Even if the entirety of suburbia is the worst urban planning move in history, one thing is for sure: suburbs aren’t going away. I live in a suburb, in a cul-de-sac even! Believe you-me no one is about to tear down all these houses and start over. So we’re going to have to learn to love what we have, and make it as useful as possible. One of the main issues that perpetuates the suburban autopia is public transport and lack-there-of.
I recently read Paul Mees’ “Transport for Suburbia” and I simply cannot get his ideas out of my head. In his book, he provides thorough research into wide-spread misconceptions about what public transport can and can’t do – and how to implement a successful network. Anyone else wishing to read this book can find it for free through Inter-Library Loan.
The biggest takeaways for me were:
- Mode share is a key metric (more than ridership numbers)
- The transit network must include everyone – not just the underprivileged & central business district commuters
- A “balanced” approach to development (giving cars & transit equal opportunity) is not sustainable
When you glance at the Twin Cities Metro area’s public transit network, it at first appears to be pretty good, especially in comparison to other cities. However, if you look at mode share data from the latest census, the picture is not so pretty…
Here is the mode share breakdown of the entire Minneapolis / St. Paul metro area. 3 million people living at an average density of 10.3 people per hectare. Census data for 2000-2006 indicated these methods of travel to work:
- 91.8% car
- 4.5% transit
- 2.5% walking
- 0.6% other (includes motorcycle & taxi)
- 0.4% cycling
Our mode share of public transit is worse than Las Vegas, a town in which the car is king – where most residents don’t even realize there is a public transit system.
So why do we have what seems to be a huge network that no one is using? Layout! 88% of all MetroTransit routes (by route number) are radial, meaning they terminate or intersect the central business districts of Minneapolis and/or St. Paul.
Let’s say I would like to go to the YMCA in Shoreview to swim. I can drive there in 10 minutes by using the convenient 694 loop:
Or, I could ride my bike there in less than 40 minutes, still not too bad:
However, the fastest transit time to this location is one hour because (inevitably) I need to travel towards downtown only to go back out of the city on a different radial route.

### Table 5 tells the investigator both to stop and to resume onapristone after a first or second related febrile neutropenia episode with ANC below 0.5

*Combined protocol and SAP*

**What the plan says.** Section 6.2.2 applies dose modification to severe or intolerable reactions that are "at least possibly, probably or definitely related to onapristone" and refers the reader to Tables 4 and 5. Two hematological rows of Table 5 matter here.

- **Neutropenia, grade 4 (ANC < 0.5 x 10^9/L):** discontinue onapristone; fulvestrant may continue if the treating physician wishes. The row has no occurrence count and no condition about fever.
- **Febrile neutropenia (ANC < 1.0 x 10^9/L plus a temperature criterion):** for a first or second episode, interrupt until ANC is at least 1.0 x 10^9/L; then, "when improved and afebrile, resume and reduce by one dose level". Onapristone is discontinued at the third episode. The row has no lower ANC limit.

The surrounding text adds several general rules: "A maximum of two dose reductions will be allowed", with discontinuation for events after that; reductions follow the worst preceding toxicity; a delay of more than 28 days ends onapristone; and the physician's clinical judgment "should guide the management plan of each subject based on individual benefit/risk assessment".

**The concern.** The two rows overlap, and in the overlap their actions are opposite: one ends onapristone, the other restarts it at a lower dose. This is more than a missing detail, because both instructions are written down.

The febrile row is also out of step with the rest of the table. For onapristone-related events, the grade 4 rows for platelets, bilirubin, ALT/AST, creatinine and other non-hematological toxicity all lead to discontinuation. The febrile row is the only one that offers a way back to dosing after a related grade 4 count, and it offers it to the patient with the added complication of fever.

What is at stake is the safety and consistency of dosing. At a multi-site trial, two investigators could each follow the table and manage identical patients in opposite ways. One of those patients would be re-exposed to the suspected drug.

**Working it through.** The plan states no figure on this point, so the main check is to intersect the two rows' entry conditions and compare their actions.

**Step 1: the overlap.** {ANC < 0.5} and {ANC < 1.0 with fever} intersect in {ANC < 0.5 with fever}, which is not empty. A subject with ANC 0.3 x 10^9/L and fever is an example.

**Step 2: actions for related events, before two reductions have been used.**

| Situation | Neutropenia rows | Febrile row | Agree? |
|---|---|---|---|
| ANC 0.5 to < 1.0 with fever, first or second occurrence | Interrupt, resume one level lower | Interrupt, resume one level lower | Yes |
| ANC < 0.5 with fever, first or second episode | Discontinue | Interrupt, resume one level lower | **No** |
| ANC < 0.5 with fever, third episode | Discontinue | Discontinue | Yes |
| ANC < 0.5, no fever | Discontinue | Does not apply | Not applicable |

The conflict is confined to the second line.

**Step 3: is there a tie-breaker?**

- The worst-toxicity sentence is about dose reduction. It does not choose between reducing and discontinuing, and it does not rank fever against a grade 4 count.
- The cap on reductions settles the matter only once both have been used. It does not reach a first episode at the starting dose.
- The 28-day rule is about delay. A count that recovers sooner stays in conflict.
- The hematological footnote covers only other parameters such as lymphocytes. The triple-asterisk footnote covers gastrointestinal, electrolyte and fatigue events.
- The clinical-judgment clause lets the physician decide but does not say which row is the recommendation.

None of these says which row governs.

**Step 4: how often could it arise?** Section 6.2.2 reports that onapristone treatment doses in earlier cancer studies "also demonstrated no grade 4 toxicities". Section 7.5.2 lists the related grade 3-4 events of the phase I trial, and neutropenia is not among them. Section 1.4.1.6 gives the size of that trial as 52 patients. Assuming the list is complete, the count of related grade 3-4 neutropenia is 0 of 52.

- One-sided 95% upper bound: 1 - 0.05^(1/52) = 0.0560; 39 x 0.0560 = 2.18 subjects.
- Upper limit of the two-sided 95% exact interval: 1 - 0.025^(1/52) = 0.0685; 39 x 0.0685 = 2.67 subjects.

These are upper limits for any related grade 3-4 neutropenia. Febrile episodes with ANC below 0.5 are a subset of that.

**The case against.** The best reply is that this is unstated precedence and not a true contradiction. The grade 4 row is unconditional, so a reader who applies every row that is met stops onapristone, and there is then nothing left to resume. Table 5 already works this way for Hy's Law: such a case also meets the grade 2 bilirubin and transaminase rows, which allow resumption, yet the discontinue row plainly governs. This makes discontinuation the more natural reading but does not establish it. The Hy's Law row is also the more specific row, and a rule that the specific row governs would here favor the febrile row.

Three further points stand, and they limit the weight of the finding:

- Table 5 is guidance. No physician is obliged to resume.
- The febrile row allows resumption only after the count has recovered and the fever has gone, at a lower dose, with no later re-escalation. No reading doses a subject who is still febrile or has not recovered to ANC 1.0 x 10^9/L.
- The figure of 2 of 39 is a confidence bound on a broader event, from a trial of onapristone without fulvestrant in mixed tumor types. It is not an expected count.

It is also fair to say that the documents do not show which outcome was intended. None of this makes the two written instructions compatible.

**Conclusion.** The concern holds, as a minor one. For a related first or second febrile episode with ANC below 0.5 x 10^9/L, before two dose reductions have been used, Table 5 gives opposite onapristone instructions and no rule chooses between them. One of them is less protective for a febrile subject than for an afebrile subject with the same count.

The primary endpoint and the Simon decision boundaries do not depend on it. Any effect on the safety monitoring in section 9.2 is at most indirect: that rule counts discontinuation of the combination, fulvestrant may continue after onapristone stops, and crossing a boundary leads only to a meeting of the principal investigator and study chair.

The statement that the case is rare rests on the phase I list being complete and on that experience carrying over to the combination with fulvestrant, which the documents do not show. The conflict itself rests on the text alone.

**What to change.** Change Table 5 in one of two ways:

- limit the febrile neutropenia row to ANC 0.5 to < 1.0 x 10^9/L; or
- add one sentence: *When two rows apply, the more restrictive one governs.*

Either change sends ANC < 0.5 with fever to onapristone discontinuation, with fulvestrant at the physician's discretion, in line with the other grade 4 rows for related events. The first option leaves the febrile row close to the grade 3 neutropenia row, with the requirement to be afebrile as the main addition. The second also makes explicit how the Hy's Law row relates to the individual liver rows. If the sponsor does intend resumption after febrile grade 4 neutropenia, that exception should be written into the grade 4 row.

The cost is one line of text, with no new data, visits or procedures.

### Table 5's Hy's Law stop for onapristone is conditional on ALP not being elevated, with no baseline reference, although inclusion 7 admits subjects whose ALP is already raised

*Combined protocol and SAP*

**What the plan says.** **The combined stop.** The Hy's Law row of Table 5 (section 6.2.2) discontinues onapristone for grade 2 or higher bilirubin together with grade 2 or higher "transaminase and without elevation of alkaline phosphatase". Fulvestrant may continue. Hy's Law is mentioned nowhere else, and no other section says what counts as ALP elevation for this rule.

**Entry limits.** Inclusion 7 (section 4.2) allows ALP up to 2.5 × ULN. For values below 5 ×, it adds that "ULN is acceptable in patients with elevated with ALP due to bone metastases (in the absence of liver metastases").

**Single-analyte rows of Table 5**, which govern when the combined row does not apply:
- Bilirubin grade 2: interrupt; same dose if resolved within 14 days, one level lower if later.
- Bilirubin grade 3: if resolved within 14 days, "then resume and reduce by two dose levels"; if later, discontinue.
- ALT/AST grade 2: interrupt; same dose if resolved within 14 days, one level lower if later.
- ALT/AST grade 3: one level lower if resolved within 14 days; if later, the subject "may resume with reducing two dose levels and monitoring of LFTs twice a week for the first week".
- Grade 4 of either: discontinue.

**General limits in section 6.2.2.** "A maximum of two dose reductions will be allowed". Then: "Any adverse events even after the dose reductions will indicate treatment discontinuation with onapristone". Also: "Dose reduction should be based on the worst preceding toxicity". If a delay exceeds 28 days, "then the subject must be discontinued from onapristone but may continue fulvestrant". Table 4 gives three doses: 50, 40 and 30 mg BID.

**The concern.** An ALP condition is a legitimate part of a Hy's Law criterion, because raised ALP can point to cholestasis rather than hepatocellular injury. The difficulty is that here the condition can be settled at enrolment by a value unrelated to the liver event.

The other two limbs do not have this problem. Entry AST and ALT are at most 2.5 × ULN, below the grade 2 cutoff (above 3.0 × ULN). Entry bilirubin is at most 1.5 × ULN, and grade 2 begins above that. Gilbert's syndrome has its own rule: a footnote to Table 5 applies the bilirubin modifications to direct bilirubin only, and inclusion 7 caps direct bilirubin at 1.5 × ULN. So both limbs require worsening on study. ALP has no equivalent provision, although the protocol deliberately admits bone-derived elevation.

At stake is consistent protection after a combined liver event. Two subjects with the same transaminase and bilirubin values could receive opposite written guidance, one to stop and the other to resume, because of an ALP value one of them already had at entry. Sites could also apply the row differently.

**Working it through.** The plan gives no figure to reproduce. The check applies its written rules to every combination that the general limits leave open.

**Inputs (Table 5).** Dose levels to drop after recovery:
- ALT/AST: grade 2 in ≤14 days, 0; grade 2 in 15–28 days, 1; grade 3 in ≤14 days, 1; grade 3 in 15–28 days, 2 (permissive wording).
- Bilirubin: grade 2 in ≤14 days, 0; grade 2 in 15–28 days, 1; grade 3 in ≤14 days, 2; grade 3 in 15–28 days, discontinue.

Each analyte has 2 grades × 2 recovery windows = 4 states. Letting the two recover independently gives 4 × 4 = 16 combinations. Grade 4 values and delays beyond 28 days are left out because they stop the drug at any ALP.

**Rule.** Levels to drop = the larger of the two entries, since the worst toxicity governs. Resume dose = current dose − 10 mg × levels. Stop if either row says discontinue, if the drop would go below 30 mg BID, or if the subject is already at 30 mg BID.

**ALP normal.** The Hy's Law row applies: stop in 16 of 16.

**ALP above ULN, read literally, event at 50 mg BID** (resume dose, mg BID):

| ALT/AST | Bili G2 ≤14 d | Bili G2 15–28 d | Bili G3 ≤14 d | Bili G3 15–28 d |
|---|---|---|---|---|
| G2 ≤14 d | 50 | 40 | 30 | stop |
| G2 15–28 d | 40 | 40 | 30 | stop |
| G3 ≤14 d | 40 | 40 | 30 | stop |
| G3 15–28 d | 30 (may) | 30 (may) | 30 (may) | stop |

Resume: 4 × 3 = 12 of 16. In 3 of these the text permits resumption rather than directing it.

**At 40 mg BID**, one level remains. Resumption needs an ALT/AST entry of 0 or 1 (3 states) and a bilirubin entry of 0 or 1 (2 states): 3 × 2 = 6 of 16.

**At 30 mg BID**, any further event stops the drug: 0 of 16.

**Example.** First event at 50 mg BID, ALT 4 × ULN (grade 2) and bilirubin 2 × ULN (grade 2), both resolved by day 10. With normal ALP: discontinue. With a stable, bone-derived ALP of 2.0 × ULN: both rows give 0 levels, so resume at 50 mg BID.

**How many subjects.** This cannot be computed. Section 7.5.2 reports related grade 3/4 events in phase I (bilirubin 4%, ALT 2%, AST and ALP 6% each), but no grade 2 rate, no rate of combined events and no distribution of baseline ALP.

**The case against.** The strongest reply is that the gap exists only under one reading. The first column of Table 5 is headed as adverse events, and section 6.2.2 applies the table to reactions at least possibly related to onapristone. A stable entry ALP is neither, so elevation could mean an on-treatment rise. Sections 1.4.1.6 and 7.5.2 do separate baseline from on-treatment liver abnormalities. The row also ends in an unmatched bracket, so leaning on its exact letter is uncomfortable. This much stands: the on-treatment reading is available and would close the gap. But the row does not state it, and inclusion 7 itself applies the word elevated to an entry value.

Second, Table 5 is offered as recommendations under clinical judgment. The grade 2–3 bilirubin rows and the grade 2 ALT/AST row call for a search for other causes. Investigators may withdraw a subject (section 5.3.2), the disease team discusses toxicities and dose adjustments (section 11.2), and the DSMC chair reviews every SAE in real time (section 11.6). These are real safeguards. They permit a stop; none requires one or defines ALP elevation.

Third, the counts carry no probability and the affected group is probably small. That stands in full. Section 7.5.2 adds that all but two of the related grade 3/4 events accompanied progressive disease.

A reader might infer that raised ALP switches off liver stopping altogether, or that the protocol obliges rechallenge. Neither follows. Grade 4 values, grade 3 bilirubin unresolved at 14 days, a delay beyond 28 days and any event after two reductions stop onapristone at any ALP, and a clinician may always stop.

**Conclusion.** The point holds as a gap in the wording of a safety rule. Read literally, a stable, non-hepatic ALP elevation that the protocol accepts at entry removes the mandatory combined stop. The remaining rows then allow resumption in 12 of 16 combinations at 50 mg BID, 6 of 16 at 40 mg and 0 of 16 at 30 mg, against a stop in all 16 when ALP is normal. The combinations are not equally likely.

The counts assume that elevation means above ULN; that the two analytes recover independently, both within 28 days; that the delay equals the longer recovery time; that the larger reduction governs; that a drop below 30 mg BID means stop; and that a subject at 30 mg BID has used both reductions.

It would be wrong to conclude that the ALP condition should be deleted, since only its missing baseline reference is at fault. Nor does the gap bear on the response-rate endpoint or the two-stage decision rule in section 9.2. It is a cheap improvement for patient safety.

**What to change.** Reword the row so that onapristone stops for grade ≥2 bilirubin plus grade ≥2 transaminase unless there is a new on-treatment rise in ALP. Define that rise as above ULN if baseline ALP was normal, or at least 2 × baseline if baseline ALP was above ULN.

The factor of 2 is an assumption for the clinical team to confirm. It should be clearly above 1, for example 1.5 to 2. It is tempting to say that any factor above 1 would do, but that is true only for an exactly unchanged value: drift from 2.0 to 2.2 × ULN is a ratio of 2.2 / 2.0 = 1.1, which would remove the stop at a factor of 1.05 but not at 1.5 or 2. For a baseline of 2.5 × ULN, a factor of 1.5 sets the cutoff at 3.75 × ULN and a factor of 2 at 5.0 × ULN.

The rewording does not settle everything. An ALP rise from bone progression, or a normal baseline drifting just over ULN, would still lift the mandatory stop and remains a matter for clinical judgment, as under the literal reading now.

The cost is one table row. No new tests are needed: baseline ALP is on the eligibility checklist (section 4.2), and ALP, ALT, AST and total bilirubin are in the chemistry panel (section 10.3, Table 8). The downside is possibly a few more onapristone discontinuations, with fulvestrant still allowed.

While this may seem like a trite example, try it it in reverse. Consider a commuter living in Shoreview that works at one of Fridley’s many large employers (Cummins, Medtronic, etc.). It’s no wonder everyone’s driving. Even if their commute is doubled to 20 or even 30 minutes, it’s still 1/3 to 1/2 the time of taking transit.
Our transit network has so many of these radial routes that surely some of the redundancies could be reduced and restructured to provide a better spider-web network.
Interestingly, if you look at some of non-radial MetroTransit routes, many are actually operated by “opt-out” carriers such as MVTA, which appear to serve their communities better than MetroTransit.
I am not arguing for deregulation and divestiture, in-fact one of Mees’ main points is that a network monopoly is needed so that cross-subsidy can be used to maintain service in areas of lower density by using profits from routes with greater ridership.
Perhaps MVTA members should be serving on the Metropolitan Council board.
A Balanced Approach
When you look at the 2030 Metropolitan Council plan they rarely, if ever, cite mode share. Some policies, in conjunction with MnDOT, like dynamic lane pricing seem promising. But even the 2030 vision doesn’t go far enough to make a lasting change in mode share. Too many dollars are spent on roads vs transit – the inverse would be a better scenario for everyone. What if every lane had pricing? Why not make a bold move away from the automobile as much as possible? Instead of park and rides, we would have great network coverage. We should work towards a sustainable transit future where we’ve invested in moving people and not moving automobiles.
While the Twin Cities has a great movement going on with bicycling, there is some bad news: some studies have shown that increased cycling just takes away from public transit users. To combat this, everyone needs to work together against the automobile:
This means cooperation & coordination between disparate entities (MetroTransit, NiceRideMN, cities, and counties), to work toward the same goal: moving people efficiently. This should include placing bike share stops strategically to help fill gaps in public transport, and provide the infrastructure needed to a make cycling a attractive and safe.
To really get things moving, highway funds should only be used for maintenance (where funding continues to fall short). New road construction dollars should be diverted towards making our public transit network complete. It is already convenient for me to drive 10 minutes the Y. What if it if only took 20 minutes via bus and I could get on one every 15 minutes? That truly would give me a choice so I’m not forced into choosing the automobile.